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Top 10 reasons for failing your MoT

Government figures on what falls foul of the MoT tester. This is your MOT checklist

FOR most of us (other than those with bikes under 3 years old) it’s an annual chore that leads to chewed nails.

However meticulously you maintain your bike there’s always that nagging concern that the stony-faced MoT man will find something – usually something expensive – to fail you on.

Actually, bikes do pretty well in MoTs as a whole, with a better pass rate than cars, thanks largely to the fact they tend to be owned by enthusiasts and their relative simplicity means faults are easier to spot and sort prior to the moment of truth at the test station.

The current cost of a motorcycle MoT in 2013 is £29.65 and all motorcycles over 3 years old have to have an annual MoT check. Click here for our motorcycle MoT checklist.

Happily for a “top ten”, the government breaks the MoT down into ten neat categories, so here they are – starting with the least likely failure point and counting down to the number one reason for MoT anguish…

10: Sidecar – 0.007% of bikes fail

No surprise that sidecars are the least-likely reason to have your MoT denied. When was the last time you saw one on the road?

In fact it’s surprising that as many as 0.009% of bikes are even fitted with a sidecar, let alone that percentage should fail. Specific reasons for sidecar MoT failure could be that it’s not bolted on firmly, a dodgy wheel bearing or poor wheel alignment.

9: Driving controls – 0.45% of bikes fail

The real bottom-of-the-list failure for bikes is “driving controls” – a vague category that’s generally covered by other bits. For instance, if your brake lever isn’t held on properly, it could just as easily fail under “brakes” as “driving controls. Which probably explains why fewer than half a percent of bikes fail on this category.

8: Body and structure – 0.95% of bikes fail

Not many bikes fail here, either. While cars might well fail on ‘structure’ if they’re terminally rusty, your bike will only fall foul if the frame is horribly corroded, cracked, twisted or damaged enough to affect the way the bike rides, steers or stops. Stuff like loose footrests might cause a fail on this front, though, so it’s still worth making those pre-MoT checks.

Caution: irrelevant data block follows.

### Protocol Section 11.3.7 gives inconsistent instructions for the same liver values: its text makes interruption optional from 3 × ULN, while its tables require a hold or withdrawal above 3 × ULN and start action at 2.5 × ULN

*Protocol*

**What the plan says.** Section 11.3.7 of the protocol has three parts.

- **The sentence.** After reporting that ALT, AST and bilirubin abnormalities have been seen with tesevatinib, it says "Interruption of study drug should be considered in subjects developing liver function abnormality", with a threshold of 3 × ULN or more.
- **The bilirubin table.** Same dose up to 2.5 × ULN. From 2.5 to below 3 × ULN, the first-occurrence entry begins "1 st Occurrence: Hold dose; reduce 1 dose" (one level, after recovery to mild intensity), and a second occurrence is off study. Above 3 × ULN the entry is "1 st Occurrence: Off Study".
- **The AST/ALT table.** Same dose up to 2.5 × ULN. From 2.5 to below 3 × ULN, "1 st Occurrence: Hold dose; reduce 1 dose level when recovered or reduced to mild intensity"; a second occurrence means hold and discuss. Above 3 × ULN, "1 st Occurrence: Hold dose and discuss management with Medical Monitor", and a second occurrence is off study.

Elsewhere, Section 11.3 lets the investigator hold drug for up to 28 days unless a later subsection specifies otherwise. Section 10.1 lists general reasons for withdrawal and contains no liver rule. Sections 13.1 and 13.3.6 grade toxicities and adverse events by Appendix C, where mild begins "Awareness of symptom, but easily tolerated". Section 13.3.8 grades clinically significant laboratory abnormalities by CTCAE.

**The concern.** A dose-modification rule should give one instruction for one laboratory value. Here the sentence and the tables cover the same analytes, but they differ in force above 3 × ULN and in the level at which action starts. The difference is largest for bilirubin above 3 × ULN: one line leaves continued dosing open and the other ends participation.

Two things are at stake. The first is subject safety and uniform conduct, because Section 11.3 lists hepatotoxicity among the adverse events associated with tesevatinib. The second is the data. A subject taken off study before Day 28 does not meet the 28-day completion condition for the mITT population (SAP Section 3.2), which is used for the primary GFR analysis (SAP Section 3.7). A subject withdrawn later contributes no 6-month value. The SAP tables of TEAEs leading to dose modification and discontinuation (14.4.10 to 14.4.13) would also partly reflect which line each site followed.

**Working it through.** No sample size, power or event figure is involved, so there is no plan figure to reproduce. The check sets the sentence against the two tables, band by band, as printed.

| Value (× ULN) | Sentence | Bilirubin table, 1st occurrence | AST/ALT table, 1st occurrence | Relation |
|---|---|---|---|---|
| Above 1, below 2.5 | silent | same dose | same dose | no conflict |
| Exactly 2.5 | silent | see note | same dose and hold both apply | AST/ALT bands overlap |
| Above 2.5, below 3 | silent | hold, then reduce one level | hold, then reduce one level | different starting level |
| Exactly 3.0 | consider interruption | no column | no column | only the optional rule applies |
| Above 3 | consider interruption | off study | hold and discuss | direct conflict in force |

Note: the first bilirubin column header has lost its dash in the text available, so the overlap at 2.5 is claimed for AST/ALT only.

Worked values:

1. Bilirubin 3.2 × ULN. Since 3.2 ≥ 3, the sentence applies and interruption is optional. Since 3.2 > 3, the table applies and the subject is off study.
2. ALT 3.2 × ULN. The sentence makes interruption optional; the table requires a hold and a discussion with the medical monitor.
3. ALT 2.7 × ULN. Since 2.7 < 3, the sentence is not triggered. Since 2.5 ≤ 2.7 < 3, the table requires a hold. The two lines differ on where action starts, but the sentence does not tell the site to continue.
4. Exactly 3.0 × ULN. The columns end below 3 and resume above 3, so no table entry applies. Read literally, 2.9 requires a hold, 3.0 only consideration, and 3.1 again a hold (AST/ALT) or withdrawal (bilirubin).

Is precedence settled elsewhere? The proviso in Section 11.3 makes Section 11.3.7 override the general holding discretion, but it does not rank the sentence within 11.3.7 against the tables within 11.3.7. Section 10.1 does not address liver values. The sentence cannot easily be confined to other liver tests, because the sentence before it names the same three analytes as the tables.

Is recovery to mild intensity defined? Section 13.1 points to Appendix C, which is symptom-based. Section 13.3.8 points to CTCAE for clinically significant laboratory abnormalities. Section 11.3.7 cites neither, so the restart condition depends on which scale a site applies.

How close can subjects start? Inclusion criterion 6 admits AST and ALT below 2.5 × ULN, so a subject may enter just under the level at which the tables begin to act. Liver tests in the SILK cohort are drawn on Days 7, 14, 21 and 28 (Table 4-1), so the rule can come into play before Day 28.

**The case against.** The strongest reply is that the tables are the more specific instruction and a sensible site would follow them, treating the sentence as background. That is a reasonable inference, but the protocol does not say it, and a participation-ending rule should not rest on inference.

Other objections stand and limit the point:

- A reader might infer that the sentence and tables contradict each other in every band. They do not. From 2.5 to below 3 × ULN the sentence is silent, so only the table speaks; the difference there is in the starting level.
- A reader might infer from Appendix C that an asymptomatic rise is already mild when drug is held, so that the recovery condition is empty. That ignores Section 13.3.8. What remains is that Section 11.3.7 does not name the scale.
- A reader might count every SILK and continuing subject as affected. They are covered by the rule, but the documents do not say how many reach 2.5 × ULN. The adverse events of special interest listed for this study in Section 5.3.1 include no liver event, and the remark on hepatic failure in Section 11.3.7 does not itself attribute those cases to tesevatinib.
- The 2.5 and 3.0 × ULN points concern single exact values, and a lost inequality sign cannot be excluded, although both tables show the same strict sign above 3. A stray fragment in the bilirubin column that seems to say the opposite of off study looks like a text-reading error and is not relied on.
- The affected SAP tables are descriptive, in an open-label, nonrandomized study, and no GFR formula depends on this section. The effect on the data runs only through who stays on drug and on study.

7: Fuel and exhaust – 1.31% of bikes fail

Failures here are most likely to come down to leaks of one sort or another – a leaky exhaust will lead to a fail, and a leaking fuel system is worse still. If you try to get through the test with that clearly-marked “not for road use” end can you can be pretty sure of a fail on the “fuel and exhaust” category, too. Interestingly, the number of fails for fuel and exhaust have been falling over the last few years.

6: Reg plates and VIN – 1.36% of bikes fail

Pretty straightforward, this one – if you try to get a ticket with an illegal numberplate, you’re in for disappointment and your bike is set to become part of the 1.36% that fail on “plates and VIN”. A VIN failure is more ominous, suggesting there might be something awry with the bike’s identity, at which stage the fact it’s failed the MoT is probably the least of your worries.

5: Drive system – 1.41% of bikes fail

Most of the failures here are likely to be thanks to overly-loose or worn chains or worn-out sprockets. A dodgy clutch or throttle lever or linkage might also get you nailed for a dodgy ‘drive system’, although depending on the way the tester notes it, it might be classed as a “driving control”.

4: Tyres and wheels – 3.65% of bikes fail

Now we’re getting up there with the significant reasons for losing out on that fresh MoT ticket. Wheels might not be too big a problem (you’ll only fail if they’re corroded, fractured, have loose or missing spokes, are buckled or insecurely attached) but tyres are a minefield. Not only could you fail for too little tread, but also for having the wrong type of tyre (wrong speed rating for the bike), a cut, lump, bulge or tear in the rubber, an incorrectly seated tyre or rubber that’s, erm, rubbing on another component. So surprise, then, that more than 3 percent of bikes fail on this class of problem.

3: Steering and suspension – 4.81% of bikes fail

Probably the single widest category, pretty much everything on a bike that isn’t to do with the engine is likely to have an impact on the steering or suspension.

Likely failures here could be to do with worn wheel bearings, leaking dampers, bad wheel alignment, cracked springs, worn head bearings or any one of a host of other moving parts that either move too freely or not freely enough.

2: Brakes – 5.14% of bikes fail

In at number two, brakes. Whether it’s simply worn out pads, overall poor performance or something more worrying (cracked discs for instance), more than five percent of bikes submitted for the test fail on brakes. Not good. Get em sorted…

1: Lighting and signalling – 10.95% of bikes fail

Of all the things to fail an MoT on, a dodgy bulb or misaligned headlight has got to be one of the most frustrating. A few simple checks should ensure you never fail on ‘lighting and signalling’ and yet, year after year, it remains the runaway number one reason for being denied a ticket. Sure, the fix will usually be quick and cheap, but that fact nearly 11 percent of bikes make it to the MoT station with something wrong on the lights-and-signals front suggests plenty of people aren’t doing many pre-MoT checks. The Government loves you all and will, no doubt, be putting your retest fees to good use.

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